Corresponding author

Correspondence to Kim Leighton.

Ethics declarations

Ethics approval was obtained from the Research Governance Office of King’s College London (DPRF-19/20-14836). Consent was digitally provided prior to beginning the survey.

Consent for publication

Information regarding use of the data analysis was provided in an Information Sheet to be read prior to providing consent. No identifiable information is included in the manuscript. The datasets used and analyzed during the current study are available from the corresponding author on reasonable request.

Competing interests

KL, SKE, AJ, and GR declare that they have no competing interests. GR is the Editor-in-Chief of Advances in Simulation.

Additional information

Publisher’s Note

Springer Nature remains neutral with regard to jurisdictional claims in published maps and institutional affiliations.

Rights and permissions

Open Access This article is licensed under a Creative Commons Attribution 4.0 International License, which permits use, sharing, adaptation, distribution and reproduction in any medium or format, as long as you give appropriate credit to the original author(s) and the source, provide a link to the Creative Commons licence, and indicate if changes were made. The images or other third party material in this article are included in the article's Creative Commons licence, unless indicated otherwise in a credit line to the material. If material is not included in the article's Creative Commons licence and your intended use is not permitted by statutory regulation or exceeds the permitted use, you will need to obtain permission directly from the copyright holder. To view a copy of this licence, visit http://creativecommons.org/licenses/by/4.0/. The Creative Commons Public Domain Dedication waiver (http://creativecommons.org/publicdomain/zero/1.0/) applies to the data made available in this article, unless otherwise stated in a credit line to the data.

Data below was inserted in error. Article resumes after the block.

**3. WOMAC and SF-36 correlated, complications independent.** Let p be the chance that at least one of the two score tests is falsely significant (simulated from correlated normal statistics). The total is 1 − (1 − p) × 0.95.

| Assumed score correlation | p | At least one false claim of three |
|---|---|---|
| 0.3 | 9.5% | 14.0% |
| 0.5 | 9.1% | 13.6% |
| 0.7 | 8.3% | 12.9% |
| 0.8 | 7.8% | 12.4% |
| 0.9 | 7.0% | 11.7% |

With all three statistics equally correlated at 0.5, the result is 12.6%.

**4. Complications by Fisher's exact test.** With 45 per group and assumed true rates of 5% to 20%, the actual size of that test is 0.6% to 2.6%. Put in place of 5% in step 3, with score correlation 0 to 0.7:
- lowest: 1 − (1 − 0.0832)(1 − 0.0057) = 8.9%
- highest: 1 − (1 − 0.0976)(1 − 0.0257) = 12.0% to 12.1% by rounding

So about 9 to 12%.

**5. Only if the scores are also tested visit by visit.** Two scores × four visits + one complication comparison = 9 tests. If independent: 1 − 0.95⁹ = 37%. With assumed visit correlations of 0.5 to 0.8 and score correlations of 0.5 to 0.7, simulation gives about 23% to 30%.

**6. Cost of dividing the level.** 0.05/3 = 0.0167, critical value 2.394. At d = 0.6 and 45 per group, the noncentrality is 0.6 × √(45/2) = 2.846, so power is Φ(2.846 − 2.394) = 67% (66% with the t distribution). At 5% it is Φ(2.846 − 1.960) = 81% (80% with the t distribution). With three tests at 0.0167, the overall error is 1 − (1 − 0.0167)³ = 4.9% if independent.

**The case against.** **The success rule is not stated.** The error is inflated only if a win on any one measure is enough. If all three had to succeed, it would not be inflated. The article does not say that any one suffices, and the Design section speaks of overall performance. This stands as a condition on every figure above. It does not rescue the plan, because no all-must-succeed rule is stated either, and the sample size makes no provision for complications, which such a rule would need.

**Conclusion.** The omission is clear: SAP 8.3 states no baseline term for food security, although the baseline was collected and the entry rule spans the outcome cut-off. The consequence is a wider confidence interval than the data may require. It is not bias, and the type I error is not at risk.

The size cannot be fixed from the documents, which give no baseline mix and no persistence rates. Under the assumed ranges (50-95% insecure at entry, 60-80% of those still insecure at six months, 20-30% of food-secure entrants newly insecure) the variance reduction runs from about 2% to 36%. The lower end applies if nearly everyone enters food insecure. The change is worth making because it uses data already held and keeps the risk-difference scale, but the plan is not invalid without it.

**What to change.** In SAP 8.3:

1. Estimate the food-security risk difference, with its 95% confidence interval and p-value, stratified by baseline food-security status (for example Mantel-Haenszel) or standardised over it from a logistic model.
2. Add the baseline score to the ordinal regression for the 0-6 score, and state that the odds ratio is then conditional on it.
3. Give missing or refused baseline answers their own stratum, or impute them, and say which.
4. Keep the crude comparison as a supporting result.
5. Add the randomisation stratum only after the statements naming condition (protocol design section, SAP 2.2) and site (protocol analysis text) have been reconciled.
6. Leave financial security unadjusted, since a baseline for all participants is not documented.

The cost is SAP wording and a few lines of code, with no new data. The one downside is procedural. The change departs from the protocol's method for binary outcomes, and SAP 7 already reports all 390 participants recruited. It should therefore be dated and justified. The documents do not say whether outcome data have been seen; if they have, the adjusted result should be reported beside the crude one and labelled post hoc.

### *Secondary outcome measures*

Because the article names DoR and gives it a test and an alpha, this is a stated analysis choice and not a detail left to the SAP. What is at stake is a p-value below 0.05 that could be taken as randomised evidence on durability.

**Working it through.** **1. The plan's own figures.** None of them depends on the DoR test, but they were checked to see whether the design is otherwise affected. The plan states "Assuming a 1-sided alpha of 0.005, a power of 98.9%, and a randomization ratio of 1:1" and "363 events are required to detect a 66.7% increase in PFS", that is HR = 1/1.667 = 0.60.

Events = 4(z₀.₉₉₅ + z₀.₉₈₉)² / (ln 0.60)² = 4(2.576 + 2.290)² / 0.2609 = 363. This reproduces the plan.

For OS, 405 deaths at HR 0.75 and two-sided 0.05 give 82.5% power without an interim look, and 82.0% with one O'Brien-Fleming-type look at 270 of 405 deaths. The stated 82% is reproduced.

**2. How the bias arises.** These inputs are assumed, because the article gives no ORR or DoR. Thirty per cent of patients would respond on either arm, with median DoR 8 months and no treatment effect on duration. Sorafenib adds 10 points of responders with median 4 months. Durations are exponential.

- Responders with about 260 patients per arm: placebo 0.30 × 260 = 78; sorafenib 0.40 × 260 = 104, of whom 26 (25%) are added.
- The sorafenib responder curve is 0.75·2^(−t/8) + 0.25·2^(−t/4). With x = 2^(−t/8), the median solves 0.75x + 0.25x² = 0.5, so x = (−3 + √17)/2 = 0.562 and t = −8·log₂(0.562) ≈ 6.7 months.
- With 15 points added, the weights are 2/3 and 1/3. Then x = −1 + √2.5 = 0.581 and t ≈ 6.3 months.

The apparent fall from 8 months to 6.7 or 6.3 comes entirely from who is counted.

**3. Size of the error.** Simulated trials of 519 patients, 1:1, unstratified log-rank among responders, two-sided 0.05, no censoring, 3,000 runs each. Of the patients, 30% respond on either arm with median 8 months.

Reprints and Permissions

About this article

Verify currency and authenticity via CrossMark

Cite this article

Leighton, K., Kardong-Edgren, S., Jones, A. et al. Sidelined during COVID-19: a narrative inquiry into how simulationists experienced the pandemic. Adv Simul 7, 1 (2022). https://doi.org/10.1186/s41077-021-00196-8

Download citation

  • Received:

  • Accepted:

  • Published:

  • DOI: https://doi.org/10.1186/s41077-021-00196-8

Keywords

  • Healthcare simulation
  • Sidelined
  • Qualitative research
  • Narrative research
  • Simulationists
  • COVID-19